- Enforcing patient compliance: Trials must be designed to ensure patient compliance. This can be difficult, especially when trial time frames are long and patient interactions with physicians infrequent. As seen in the SYMPLICITY HTN-3 trial, post-trial analysis found patients took uneven dosages of medication during the trial. Anticipating obstacles to compliance and possible miscues is critical to trial success. A better-designed trial may have interviewed participants more frequently and discovered these variations in time to make necessary changes in the trial population and controls.
- Selecting a control: Selecting the right control arm of a medical device trial is more complex than for, say, a new drug where the control group is often given a placebo. Using a sham (placebo) device on a control group raises safety and ethical questions, especially with invasive devices such as implantable products. One option is to use subjects already using an existing treatment (active intervention), but the treatment for the trial will likely be administered by some of the best clinicians in their field, leading to better results for the control group than what would happen in a more real world scenario. Other control options include control groups receiving no treatment (no intervention); patients serving as self-controls, where the subject of the trial also serves as the control (subject as control). Placebo controls are particularly difficult with medical devices because it is usually quite obvious when a subject is not using a medical device.
- Timing: Clinical trials must be completed in the specified time frame. One issue that can delay trials is recruiting subjects. Depending on the complexity of the trial, the demographics of the subjects and the prevalence of the condition to be treated, recruiting qualified subjects can be a challenge. It is important to take this into account when designing the trial schedules.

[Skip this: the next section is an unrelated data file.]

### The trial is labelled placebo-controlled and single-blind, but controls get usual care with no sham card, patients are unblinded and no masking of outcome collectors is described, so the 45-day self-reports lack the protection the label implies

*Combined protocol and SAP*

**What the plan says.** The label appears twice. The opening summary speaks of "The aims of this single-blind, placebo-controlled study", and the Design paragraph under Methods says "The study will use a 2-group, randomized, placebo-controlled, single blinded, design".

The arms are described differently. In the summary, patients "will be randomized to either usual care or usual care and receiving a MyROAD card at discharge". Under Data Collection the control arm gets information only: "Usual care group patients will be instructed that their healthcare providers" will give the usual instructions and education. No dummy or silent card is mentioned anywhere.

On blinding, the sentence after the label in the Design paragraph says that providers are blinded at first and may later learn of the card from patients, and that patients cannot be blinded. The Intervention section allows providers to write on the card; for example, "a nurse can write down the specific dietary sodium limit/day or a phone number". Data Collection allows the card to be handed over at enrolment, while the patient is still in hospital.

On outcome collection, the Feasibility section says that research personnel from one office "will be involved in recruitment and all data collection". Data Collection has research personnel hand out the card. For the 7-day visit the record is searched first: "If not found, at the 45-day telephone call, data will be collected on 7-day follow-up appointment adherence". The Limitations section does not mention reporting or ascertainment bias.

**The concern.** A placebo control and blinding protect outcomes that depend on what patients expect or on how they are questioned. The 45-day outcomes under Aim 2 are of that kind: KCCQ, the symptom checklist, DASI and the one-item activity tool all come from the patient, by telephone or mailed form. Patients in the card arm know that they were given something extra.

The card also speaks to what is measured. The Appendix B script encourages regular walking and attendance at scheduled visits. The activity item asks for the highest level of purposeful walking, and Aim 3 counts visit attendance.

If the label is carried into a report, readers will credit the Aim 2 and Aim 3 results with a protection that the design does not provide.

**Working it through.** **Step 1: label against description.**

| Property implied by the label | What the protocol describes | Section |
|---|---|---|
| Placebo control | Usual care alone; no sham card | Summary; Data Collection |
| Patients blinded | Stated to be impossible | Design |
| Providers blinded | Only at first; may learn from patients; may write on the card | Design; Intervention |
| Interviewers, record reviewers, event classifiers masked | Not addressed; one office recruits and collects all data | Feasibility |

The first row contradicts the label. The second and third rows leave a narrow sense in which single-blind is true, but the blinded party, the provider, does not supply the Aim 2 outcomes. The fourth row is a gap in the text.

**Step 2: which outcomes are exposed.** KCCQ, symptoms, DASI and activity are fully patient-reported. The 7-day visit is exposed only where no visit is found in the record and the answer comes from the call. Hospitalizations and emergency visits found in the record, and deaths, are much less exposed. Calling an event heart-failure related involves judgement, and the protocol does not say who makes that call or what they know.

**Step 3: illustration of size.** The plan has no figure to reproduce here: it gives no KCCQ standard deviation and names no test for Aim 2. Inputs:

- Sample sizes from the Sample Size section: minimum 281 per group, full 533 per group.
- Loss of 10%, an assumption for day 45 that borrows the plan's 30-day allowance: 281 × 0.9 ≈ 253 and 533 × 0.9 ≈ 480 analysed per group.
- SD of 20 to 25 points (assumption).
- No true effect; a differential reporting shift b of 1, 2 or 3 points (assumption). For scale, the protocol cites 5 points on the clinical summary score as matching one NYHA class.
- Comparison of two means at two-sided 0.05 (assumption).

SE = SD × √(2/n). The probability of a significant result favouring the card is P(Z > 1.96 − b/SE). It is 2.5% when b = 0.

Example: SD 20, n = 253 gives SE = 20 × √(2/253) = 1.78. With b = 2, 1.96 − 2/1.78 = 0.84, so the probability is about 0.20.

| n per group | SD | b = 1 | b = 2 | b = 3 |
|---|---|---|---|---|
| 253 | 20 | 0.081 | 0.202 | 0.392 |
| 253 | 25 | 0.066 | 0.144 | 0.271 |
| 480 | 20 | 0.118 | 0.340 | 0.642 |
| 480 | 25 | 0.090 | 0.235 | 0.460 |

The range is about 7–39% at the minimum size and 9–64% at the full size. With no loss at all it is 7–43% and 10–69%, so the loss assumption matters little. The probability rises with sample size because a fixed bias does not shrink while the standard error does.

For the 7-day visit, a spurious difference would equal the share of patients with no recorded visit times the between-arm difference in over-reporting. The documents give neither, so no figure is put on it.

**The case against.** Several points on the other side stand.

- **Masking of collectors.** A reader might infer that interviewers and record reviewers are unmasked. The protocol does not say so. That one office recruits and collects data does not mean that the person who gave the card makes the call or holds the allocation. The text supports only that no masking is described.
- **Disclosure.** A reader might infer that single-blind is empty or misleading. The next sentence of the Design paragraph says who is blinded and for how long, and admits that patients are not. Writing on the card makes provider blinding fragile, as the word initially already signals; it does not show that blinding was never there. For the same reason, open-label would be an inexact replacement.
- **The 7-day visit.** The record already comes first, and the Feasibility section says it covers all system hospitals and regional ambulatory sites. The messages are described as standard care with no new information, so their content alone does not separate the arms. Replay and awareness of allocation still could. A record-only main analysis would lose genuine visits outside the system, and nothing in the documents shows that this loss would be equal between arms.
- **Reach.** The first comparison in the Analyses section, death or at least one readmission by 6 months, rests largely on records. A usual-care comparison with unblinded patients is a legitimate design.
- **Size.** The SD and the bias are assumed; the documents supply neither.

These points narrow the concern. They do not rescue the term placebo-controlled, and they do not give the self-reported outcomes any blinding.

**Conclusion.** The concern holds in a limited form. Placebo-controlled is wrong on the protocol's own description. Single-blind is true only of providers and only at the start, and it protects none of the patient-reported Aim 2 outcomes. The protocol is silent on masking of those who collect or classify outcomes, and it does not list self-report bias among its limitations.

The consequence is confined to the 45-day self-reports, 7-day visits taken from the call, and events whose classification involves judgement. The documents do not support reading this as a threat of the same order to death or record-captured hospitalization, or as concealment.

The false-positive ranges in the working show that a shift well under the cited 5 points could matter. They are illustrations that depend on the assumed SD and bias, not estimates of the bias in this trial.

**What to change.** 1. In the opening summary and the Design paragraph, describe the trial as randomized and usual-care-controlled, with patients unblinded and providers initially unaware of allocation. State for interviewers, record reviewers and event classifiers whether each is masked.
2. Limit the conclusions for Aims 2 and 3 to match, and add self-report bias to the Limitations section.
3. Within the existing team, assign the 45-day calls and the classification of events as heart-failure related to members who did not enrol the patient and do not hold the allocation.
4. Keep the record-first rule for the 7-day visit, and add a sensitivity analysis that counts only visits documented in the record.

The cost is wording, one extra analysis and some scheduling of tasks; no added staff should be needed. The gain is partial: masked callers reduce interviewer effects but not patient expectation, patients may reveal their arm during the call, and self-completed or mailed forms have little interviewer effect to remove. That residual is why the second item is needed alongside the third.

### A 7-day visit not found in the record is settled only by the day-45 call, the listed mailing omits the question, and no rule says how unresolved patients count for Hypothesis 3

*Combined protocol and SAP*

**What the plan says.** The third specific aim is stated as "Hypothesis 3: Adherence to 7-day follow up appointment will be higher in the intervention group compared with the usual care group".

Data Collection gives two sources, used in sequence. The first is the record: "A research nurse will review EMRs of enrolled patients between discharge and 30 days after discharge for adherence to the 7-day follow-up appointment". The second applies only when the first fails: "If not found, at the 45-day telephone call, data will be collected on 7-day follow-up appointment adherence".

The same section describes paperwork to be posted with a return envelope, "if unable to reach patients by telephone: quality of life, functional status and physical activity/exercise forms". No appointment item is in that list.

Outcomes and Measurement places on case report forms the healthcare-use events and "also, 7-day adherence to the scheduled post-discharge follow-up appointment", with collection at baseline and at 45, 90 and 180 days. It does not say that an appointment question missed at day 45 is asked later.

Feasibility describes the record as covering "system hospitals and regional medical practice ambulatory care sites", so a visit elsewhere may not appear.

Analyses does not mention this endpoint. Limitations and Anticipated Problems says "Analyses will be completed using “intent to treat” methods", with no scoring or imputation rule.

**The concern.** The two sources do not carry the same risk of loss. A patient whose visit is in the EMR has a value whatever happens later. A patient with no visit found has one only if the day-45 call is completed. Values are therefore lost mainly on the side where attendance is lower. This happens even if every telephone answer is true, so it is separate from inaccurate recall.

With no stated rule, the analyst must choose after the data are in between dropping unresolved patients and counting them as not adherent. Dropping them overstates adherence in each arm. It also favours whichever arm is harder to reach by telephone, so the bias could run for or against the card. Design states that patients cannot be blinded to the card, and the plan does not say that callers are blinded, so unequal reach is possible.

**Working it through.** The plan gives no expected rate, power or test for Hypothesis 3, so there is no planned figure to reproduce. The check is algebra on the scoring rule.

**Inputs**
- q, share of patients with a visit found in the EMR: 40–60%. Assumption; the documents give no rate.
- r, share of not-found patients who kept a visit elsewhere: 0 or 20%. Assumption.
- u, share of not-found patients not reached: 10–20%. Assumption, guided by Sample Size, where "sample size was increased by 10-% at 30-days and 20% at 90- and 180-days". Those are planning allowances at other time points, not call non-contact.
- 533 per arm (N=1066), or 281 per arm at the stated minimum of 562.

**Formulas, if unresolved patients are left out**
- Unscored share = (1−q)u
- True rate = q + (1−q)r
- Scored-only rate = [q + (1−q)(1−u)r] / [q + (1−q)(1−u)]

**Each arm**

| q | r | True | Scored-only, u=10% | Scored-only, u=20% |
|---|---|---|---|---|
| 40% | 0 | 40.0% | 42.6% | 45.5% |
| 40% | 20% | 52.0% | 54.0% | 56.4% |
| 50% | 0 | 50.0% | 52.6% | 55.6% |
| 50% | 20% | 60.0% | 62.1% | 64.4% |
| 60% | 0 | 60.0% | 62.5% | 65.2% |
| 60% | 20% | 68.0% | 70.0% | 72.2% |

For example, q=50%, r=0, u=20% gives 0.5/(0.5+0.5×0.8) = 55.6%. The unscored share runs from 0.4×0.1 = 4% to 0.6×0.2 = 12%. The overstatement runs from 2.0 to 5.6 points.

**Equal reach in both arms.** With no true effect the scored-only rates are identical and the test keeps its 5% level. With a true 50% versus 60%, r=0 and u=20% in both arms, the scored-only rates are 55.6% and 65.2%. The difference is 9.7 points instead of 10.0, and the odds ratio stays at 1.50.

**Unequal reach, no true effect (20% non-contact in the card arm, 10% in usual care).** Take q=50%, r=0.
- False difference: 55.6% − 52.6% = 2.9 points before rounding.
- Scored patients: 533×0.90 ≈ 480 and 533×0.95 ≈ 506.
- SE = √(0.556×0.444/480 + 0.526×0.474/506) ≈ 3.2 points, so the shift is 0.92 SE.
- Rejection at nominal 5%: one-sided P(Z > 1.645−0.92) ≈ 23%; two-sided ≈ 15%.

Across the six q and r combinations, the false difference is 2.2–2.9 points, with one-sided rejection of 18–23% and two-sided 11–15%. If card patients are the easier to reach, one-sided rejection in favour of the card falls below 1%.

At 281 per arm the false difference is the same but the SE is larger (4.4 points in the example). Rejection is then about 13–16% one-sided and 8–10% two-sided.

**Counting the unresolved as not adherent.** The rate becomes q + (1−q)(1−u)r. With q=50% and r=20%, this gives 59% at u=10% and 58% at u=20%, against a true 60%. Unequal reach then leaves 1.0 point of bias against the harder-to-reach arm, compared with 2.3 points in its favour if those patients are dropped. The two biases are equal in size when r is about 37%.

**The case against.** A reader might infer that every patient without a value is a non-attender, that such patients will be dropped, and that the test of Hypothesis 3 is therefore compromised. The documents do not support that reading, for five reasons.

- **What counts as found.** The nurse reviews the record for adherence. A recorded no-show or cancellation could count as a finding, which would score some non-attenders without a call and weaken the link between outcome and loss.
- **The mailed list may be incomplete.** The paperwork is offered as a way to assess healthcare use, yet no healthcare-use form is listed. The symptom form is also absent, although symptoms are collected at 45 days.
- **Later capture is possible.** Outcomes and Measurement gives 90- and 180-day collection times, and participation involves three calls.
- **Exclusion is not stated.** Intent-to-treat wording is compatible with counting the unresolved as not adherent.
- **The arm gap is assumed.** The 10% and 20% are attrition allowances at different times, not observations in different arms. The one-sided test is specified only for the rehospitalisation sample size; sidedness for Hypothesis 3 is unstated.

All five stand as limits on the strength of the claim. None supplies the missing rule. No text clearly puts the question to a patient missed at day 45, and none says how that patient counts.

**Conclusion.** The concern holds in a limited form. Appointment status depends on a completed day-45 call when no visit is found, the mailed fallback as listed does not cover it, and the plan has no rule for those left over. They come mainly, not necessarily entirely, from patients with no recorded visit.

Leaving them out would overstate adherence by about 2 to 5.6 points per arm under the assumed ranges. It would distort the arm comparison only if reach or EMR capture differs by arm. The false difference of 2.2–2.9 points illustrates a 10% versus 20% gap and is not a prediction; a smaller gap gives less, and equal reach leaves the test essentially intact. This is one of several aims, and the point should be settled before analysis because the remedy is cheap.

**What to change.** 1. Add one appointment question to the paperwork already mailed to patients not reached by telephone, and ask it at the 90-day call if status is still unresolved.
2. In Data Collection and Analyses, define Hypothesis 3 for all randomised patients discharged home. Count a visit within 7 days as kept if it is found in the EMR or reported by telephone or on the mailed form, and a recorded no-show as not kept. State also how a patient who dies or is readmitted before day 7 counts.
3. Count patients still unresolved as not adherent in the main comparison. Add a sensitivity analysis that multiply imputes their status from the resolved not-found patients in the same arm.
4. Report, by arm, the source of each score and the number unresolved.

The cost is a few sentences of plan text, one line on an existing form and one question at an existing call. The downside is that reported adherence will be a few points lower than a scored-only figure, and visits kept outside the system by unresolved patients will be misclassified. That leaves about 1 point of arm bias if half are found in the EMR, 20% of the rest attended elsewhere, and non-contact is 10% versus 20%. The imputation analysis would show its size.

Medical device trials – conclusion
Demonstrating that a new medical device is safe and effective for use in humans can be extremely challenging. Clinical trials are fraught with risk, and there are many variables that must be managed to ensure success. It all starts with trial design. Errors in trial design can prove fatal to a device being approved. The approval process for medical devices is not especially standardised, and regulators frequently set requirements for approval on a case-by-case basis.
Engaging an experienced manufacturing partner that has brought similar products to market is one way to de-risk the device development effort, and allow device makers to work on trial design with the confidence that the device will operate as designed.
CIRTEC Medical Systems provides design, development and manufacturing support to the medical-device industry with a particular focus on active implantable devices and peripherals as well as minimally invasive systems. It supports the full product development cycle, from requirements definition through commercial manufacturing. CIRTEC is ISO 13485 certified.https://www.engineersjournal.ie/2015/04/07/medical-device-trials-design/https://www.engineersjournal.ie/wp-content/uploads/2015/03/clinicaltrial-1024x623.jpghttps://www.engineersjournal.ie/wp-content/uploads/2015/03/clinicaltrial-300x300.jpgBiomedical devices,research